No, the reason for his deprivation was his baby-gro, which at last had shown that it was too small for him by going at the toe. I was presented with a giggling little boy with the teeny nail of his teeny toe just sticking out. Sadly, that was one of my favourite baby-gros, it was red and made him look like he'd stolen the underwear of a cowboy.
Still, the label did say 9-12 months on it and he's a strapping lad at 15 months, still on the 75th percentile for height so above average for his age. It's not surprising that the baby-gro in question was finally showing the strain.
We dug out the pack of new babygros I bought quite a while ago that clearly state that they are for 12-18 months on the label. Perhaps they were actually for a 12-18 month elephant, they certainly weren't going to fit my son, he'll have to grow another foot (in height, not an actual foot) before they fit him. As I said before he's above average in height so just where did Sainsbury's, for indeed it was from their baby range, get their measurements from?
To make it even sillier he's currently in bed asleep (well, quiet at least) in a baby-gro with a label boasting 6-9 months on it and it's much bigger than the red one we just threw away!
And I thought the sizes on womens clothes were variable and unreliable. You'd think clothing retailers could have some consistency in their ranges, or at least someone getting sizing information for them who actually knows something about the average size of babies.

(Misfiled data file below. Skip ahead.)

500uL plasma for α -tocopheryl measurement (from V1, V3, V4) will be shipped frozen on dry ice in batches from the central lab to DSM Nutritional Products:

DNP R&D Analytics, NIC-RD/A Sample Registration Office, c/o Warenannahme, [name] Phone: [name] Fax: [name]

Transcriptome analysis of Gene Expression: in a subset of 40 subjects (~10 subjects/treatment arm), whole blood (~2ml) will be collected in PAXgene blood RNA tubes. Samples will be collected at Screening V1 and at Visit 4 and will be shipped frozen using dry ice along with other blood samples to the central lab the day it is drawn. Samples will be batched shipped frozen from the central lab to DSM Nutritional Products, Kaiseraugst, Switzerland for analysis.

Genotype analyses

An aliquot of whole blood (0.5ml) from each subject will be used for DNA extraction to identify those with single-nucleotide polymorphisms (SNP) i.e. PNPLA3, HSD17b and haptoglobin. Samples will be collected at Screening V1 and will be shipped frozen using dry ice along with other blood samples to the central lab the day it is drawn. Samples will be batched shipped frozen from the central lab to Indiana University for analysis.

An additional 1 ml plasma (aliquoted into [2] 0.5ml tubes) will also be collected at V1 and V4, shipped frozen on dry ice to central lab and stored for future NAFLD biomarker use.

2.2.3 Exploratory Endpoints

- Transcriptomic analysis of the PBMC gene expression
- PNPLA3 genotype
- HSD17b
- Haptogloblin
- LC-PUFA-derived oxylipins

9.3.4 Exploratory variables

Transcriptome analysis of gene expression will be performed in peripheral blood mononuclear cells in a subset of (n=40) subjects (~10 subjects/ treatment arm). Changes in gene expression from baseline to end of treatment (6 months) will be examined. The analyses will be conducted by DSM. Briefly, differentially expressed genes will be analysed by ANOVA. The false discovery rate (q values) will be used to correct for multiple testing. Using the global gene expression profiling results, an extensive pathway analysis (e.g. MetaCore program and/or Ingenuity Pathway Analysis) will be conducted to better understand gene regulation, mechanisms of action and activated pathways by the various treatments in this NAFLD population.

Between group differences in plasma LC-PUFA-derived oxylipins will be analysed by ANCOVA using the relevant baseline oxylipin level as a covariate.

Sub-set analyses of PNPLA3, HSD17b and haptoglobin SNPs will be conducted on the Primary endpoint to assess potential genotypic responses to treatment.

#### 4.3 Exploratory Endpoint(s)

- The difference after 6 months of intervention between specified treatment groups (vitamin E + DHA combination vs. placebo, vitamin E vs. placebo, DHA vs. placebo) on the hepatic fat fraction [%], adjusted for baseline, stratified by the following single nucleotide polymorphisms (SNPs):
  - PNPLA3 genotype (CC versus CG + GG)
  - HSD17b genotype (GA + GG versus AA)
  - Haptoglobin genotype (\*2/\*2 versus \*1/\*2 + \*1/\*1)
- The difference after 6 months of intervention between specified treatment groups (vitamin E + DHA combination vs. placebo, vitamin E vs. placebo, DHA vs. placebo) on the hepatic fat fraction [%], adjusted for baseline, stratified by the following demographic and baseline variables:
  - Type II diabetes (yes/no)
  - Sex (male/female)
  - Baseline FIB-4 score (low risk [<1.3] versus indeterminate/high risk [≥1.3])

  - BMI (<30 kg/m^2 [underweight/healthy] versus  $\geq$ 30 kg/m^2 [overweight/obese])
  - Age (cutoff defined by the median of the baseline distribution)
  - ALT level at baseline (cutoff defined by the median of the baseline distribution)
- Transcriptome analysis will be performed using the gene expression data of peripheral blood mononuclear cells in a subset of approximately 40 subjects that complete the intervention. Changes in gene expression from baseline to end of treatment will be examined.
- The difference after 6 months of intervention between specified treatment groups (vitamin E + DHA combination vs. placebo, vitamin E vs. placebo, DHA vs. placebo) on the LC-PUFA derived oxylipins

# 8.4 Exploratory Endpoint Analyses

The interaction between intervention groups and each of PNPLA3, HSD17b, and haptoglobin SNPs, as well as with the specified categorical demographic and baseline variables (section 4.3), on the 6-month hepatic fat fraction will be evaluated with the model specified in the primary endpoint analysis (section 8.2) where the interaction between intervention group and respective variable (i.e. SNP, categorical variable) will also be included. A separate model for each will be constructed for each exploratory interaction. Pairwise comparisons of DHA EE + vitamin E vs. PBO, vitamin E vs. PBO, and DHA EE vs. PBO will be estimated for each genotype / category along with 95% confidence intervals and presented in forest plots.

On the other hand we have more than one top that is the right age for him and fits around him all right and the sleeves are fine, but they're just too short in the body. Does my son have an unusually long torso, or are the clothing designers actually making things for baby orang-utans?
Who knows? After all, if they let Posh Spice have her own clothing label then that doesn't bode well for the rest of the industry.


According to the various helpful emails I get from the various baby clubs I have joined (I did it for the vouchers) my little chap should have "up to eight teeth by now". He's got eight and the points of four molars sticking through as well. In teeth terms, he's ahead of the curve.
He has broken his block stacking record as well, now reaching six in a tall tower - and these were put on top of his squash bottle as well, making it more of a challenge. Apparently on the 2-2 1/2 year check you only need to manage three to be considered "normal".
On the other hand he hasn't shown a great deal of interest in using the spoon to feed himself and even finger feeding still has its bad days. How can a child who can put all the blocks in his shape sorter in less than two minutes find the concept of a spoon so hard to grasp?
Ah, development targets. I have to admit, all they seem to do is worry good parents and be utterly ignored by the bad. How many words should my fifteen month old be able to say? We've got Daddy, Mummy and No is coming along well, but neither of the first two really mean Andy or myself. Daddy seems to mean "What's that?" or "I want that!". Mummy usually means "I need attention" or "I'm unhappy". No, some of the time at least, does mean a negative. The rest of the time I think he just likes the sound. I keep hoping he'll get "Kitty" but no luck so far.
Still, his walking is now pretty much spot on, all he has to learn is that the quickest route from A to B isn't necessarily in a straight line if there's stuff on the floor. He's showing signs of wanting to run now, but so far he hasn't been able to do it.
He'll get there at his own pace which, knowing him, will be a fast walk.